That message did not necessarily sit well with Hezbollah and Iran. Syria wants to keep Hezbollah in check, returning to the 1990s model when Syrian military and intelligence could still tightly control the group’s movements and supplies. Iran and Hezbollah have also watched as Syria has used its comeback in Lebanon to diversify its foreign policy portfolio over the past year. Saudi Arabia and Turkey, for example, have been cozying up to Damascus and have quietly bargained with the al Assad regime to place checks on Hezbollah as a way to undermine Iran’s key proxy in the Levant. As long as these regional powers recognize Syria’s authority in Lebanon, Syria is willing to use those relationships to exonerate itself from the al-Hariri assassination tribunal, rake much-needed investment into the Syrian economy and, most important, re-establish itself as a regional power. Syrian President Bashar al Assad’s decision to visit Beirut alongside Saudi King Abdullah was a deliberate signal to Hezbollah and Iran that Syria had options and was not afraid to display them.
This does not mean Syria is ready and willing to sell out its Hezbollah and Iranian allies. On the contrary, Syria derives leverage from maintaining these relationships and acting as the bridge between the Shiite revivalists and the Sunni powers. Syria has illustrated as much in its current mediation efforts among the various Iraqi factions that are torn between Iran on one side and the United States, Saudi Arabia and Turkey on the other. But if we go back to reviewing the core reasons Syria agreed to an alliance with Iran and Hezbollah in the first place, it is easy to see why Hezbollah and Iran still have a lot of reason to be worried.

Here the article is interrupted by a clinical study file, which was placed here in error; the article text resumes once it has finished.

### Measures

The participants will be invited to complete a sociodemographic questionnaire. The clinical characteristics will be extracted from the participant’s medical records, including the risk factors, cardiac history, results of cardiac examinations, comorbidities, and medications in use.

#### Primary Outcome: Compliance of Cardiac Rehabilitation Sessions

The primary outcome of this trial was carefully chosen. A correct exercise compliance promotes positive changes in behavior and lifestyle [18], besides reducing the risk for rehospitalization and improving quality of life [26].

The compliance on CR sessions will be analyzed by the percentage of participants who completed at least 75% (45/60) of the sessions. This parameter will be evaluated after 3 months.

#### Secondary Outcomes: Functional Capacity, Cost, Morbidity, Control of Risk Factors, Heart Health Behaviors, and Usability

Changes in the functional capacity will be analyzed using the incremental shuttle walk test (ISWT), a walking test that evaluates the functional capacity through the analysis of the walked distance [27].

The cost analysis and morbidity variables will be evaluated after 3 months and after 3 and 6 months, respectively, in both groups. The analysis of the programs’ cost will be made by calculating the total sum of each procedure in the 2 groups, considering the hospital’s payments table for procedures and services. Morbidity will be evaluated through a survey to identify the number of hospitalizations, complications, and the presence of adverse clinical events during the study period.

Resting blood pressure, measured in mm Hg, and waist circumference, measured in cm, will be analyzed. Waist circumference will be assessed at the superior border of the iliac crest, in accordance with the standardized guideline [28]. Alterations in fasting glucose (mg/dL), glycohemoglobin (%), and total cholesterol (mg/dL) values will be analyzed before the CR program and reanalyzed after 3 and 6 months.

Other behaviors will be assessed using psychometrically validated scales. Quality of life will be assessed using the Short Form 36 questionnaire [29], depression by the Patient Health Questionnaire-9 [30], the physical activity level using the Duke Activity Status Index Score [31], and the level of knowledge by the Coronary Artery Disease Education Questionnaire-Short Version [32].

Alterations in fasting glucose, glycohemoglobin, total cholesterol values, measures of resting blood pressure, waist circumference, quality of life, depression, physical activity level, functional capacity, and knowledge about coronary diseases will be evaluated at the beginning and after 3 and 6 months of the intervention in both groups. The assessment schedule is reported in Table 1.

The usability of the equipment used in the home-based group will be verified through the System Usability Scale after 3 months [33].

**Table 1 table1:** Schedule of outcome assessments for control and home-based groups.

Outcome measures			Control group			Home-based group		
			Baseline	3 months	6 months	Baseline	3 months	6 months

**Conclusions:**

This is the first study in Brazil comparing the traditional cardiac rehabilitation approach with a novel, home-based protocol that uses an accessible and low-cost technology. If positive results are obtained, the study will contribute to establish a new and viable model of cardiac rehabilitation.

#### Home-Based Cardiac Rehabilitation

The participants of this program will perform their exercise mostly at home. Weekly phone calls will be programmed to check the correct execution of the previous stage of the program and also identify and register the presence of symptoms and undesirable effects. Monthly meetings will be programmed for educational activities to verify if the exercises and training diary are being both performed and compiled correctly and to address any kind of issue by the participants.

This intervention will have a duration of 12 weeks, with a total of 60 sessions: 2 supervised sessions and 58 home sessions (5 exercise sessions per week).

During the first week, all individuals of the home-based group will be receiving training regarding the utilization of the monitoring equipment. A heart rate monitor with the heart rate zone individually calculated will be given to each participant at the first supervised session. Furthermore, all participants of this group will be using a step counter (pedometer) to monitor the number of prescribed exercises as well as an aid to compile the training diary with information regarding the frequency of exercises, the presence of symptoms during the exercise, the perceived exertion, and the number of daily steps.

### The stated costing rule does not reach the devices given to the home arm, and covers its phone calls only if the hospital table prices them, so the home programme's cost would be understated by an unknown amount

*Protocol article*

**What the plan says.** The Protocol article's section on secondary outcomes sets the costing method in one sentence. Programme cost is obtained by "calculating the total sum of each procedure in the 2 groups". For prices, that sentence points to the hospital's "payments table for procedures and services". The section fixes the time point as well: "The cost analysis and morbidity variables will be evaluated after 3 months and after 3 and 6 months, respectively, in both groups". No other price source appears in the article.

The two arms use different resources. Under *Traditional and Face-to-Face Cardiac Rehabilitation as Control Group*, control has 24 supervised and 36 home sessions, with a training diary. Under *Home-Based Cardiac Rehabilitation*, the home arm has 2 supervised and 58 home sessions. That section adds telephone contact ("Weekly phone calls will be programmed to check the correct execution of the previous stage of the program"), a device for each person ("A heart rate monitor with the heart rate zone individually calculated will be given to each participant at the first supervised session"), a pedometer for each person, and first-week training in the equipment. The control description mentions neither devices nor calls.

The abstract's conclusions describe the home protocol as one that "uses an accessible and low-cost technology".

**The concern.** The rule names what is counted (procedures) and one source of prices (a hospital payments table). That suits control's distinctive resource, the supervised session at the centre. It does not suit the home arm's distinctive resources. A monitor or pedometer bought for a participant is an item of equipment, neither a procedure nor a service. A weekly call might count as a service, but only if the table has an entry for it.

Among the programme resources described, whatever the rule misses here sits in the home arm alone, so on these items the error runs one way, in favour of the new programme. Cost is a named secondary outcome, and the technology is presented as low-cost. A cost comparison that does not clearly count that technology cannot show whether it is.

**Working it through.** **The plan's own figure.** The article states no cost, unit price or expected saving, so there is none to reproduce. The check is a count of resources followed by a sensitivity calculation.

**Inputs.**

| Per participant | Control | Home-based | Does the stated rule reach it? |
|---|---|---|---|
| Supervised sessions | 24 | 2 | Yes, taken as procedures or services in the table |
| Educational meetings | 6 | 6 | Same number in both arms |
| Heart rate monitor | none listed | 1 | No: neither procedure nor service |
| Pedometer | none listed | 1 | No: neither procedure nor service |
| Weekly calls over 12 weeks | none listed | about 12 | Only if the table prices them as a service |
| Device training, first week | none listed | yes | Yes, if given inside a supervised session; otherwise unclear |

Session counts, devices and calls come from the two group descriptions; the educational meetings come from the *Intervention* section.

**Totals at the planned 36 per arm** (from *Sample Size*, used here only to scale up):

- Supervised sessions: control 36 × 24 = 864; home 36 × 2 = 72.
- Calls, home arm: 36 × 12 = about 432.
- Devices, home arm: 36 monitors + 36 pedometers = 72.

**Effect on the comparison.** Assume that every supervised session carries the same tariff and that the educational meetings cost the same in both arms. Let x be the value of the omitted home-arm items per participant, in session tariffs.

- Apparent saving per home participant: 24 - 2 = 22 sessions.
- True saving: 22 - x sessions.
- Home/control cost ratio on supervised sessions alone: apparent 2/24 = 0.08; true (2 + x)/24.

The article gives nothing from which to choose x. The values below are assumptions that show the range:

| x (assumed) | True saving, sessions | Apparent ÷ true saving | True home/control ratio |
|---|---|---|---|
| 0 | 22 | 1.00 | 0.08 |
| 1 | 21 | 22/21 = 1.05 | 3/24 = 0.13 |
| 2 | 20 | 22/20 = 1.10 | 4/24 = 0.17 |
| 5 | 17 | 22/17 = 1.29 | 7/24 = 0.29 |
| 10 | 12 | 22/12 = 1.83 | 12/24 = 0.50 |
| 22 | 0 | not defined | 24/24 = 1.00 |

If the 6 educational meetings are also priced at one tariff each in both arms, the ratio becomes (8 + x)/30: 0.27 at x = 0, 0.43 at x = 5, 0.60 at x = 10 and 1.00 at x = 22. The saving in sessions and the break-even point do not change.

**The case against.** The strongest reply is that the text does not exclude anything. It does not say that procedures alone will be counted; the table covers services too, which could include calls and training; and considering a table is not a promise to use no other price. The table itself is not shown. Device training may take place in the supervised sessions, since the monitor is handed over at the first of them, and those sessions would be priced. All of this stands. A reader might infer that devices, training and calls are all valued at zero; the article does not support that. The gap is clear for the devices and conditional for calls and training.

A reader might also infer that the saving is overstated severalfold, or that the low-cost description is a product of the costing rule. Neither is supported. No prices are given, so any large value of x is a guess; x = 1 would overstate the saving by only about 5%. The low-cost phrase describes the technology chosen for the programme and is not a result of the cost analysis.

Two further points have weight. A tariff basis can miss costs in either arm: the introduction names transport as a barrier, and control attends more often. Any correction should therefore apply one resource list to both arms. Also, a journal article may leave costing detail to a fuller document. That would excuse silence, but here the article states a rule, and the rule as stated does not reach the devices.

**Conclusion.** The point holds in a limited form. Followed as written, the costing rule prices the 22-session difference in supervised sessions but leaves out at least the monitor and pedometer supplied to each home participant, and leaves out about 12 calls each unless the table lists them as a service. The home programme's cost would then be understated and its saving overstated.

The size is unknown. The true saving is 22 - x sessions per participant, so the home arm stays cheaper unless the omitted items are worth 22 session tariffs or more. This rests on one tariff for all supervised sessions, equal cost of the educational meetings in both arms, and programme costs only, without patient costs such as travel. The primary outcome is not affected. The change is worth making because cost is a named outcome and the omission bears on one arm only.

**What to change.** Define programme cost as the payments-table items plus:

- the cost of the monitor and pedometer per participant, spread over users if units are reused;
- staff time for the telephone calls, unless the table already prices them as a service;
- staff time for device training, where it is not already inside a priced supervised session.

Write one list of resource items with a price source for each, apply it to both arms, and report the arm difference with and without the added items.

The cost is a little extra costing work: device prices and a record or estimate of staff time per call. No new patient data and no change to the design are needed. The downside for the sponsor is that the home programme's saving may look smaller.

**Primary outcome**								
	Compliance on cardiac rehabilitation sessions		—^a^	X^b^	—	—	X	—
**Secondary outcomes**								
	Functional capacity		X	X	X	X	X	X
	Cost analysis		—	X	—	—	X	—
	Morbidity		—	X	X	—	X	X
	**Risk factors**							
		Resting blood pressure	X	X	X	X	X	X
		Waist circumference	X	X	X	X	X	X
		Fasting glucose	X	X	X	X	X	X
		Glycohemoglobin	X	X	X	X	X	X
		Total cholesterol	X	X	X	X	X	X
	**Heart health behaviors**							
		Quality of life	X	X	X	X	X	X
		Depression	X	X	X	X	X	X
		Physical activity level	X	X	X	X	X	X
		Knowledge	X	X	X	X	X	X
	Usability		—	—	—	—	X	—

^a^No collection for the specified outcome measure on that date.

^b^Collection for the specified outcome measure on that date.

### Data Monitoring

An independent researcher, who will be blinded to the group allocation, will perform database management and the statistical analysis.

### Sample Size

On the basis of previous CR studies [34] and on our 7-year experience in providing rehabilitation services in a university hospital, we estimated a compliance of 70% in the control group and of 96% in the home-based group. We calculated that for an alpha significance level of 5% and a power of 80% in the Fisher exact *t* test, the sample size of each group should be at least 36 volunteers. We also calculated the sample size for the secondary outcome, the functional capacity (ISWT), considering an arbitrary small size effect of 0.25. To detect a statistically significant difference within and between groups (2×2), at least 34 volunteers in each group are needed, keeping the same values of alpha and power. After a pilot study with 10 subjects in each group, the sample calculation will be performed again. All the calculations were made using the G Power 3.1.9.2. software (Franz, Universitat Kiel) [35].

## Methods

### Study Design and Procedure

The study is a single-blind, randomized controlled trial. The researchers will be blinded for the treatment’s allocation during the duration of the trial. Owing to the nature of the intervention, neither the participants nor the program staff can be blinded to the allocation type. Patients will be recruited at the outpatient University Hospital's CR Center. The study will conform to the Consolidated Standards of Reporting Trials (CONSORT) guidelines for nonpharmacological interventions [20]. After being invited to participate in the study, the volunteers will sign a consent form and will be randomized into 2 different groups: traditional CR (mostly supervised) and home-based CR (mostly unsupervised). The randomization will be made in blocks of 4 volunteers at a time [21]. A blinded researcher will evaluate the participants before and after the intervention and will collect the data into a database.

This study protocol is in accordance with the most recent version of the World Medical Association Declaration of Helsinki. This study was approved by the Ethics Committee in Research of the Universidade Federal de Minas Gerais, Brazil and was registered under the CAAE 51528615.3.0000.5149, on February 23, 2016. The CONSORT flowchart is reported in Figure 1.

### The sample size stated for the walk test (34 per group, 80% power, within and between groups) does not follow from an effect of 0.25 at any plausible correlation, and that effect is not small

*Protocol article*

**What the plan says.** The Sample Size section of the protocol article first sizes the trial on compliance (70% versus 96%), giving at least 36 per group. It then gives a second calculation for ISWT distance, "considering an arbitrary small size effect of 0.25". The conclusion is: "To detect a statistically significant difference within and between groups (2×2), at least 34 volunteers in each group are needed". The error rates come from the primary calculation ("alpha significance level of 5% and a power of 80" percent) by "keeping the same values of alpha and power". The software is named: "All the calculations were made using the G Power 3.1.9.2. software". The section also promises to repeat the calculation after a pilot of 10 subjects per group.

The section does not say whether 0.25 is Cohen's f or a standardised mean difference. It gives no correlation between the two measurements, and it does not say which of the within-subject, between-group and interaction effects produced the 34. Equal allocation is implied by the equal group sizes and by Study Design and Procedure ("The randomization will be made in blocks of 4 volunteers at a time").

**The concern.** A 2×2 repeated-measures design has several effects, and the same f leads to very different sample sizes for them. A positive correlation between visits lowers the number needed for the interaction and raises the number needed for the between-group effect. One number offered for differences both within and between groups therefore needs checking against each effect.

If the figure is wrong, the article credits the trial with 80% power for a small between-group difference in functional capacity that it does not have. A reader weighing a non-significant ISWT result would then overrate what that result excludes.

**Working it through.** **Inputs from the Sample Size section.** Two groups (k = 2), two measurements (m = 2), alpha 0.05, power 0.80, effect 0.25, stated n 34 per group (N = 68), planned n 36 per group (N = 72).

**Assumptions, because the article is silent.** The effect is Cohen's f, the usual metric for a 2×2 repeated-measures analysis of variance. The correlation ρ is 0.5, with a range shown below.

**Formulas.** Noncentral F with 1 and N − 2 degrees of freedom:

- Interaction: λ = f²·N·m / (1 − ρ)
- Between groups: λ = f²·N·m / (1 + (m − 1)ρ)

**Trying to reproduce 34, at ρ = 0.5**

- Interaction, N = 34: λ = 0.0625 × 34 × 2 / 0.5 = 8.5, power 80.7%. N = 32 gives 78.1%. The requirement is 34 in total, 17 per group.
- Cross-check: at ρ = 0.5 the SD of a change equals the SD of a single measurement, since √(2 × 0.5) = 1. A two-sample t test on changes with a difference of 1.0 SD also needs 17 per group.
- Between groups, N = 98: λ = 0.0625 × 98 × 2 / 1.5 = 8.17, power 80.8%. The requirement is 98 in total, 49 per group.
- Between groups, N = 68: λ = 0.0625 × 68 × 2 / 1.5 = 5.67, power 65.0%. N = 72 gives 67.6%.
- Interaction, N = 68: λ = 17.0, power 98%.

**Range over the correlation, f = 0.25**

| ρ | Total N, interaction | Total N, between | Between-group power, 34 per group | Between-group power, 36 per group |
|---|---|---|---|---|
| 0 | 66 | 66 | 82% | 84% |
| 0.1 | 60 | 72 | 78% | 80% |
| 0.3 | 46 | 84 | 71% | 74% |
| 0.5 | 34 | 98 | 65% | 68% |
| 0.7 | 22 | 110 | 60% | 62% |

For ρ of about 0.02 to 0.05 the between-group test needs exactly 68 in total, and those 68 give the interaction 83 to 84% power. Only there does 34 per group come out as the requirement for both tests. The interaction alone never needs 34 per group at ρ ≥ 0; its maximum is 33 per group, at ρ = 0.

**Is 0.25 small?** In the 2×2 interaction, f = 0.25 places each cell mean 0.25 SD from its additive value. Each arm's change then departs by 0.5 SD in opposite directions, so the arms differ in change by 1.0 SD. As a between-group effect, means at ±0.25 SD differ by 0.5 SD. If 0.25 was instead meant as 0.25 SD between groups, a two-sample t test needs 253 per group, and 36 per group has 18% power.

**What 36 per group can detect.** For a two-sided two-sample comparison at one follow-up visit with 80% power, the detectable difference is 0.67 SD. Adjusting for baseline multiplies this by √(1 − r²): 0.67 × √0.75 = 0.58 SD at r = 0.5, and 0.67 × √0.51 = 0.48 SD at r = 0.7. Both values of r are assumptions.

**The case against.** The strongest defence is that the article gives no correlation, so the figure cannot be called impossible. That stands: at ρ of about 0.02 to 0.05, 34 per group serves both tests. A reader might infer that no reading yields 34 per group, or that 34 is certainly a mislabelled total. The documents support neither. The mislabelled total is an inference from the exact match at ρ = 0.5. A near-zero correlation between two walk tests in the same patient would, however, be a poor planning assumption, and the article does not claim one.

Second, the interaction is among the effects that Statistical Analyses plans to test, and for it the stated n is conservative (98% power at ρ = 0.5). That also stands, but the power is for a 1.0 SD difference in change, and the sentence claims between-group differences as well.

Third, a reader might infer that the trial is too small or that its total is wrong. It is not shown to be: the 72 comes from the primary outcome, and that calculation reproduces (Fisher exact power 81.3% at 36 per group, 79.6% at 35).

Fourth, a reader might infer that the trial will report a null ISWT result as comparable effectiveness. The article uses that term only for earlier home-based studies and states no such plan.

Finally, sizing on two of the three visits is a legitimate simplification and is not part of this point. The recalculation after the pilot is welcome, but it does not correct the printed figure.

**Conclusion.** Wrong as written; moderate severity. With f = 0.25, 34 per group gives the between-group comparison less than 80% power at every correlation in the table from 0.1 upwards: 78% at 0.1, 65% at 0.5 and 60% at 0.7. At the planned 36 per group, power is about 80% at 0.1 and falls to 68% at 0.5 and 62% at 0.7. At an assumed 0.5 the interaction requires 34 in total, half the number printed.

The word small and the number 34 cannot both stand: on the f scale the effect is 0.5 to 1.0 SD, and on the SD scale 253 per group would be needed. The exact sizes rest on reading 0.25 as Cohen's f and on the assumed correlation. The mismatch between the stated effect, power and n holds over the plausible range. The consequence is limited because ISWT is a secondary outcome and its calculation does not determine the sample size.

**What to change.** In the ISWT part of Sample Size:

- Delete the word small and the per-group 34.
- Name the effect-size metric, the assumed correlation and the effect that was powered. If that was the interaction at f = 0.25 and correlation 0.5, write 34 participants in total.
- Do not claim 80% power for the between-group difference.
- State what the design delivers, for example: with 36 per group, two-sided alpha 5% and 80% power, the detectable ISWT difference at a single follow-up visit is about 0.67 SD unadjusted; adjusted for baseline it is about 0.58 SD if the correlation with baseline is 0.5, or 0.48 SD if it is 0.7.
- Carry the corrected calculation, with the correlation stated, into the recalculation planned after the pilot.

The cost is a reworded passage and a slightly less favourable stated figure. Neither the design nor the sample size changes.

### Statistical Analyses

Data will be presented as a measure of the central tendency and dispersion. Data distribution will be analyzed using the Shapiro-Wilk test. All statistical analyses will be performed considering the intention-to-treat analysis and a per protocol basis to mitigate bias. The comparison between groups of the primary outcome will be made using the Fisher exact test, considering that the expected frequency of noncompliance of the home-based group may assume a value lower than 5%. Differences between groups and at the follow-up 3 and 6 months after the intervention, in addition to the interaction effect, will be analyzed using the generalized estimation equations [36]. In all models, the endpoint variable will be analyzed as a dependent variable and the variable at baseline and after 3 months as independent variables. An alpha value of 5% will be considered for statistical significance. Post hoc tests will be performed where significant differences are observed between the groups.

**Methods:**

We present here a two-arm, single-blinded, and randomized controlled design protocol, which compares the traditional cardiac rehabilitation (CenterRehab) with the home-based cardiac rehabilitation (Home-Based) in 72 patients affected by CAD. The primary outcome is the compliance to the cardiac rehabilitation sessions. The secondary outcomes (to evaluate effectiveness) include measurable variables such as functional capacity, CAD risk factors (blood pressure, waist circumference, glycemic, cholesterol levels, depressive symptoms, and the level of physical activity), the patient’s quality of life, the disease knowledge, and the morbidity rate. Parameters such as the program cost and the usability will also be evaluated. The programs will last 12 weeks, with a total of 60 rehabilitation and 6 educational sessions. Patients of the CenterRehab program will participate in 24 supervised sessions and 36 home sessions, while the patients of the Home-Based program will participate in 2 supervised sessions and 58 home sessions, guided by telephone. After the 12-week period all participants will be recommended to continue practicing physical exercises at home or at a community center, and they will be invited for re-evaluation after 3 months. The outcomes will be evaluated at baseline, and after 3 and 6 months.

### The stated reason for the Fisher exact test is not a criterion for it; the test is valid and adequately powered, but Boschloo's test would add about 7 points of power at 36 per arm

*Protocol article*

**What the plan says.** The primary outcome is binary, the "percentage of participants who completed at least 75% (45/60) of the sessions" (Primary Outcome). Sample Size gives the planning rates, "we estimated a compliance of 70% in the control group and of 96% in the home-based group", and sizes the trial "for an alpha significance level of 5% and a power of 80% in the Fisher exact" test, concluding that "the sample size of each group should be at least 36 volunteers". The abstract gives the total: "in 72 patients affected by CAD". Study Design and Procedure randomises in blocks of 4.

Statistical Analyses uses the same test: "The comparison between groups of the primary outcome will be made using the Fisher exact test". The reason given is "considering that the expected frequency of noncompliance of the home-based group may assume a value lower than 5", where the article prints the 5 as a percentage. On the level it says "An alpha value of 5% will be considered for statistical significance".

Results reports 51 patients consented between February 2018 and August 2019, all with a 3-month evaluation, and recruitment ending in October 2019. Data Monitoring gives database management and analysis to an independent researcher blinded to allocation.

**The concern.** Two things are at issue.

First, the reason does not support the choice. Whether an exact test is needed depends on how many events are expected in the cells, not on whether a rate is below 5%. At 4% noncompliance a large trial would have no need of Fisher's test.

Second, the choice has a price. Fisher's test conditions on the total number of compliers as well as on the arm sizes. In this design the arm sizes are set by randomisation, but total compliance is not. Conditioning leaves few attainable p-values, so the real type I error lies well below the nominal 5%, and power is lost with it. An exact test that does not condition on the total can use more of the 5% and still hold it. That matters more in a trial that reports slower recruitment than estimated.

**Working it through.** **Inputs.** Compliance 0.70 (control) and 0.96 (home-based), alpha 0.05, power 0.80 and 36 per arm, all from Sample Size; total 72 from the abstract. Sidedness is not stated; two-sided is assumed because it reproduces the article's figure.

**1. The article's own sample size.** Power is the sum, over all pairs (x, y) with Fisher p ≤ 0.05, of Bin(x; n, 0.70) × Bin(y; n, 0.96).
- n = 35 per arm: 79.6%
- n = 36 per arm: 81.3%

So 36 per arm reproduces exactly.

Syria’s priority in the early 1980s was to achieve suzerainty in Lebanon (done), eliminate the threat posed by Saddam Hussein in Iraq (done) and remove any key obstacles in Lebanon that could challenge Syria’s authority. In the 1970s, that obstacle was the PLO. Today, that obstacle is Hezbollah and its Iranian backers, who are competing for influence in Lebanon and no longer have a good read on Syrian intentions. Hezbollah relies heavily on Syria for its logistical support and knows that its communication systems, for example, are vulnerable to Syrian intelligence. Hezbollah has also grown nervous at the signs of Syria steadily ramping up support for competing militant groups — including the Amal Movement, the Syrian Social Nationalist Party, al-Ahbash, the Nasserites, the Baath Party and the Mirada of Suleiman Franjiyye — to counter Hezbollah’s prowess.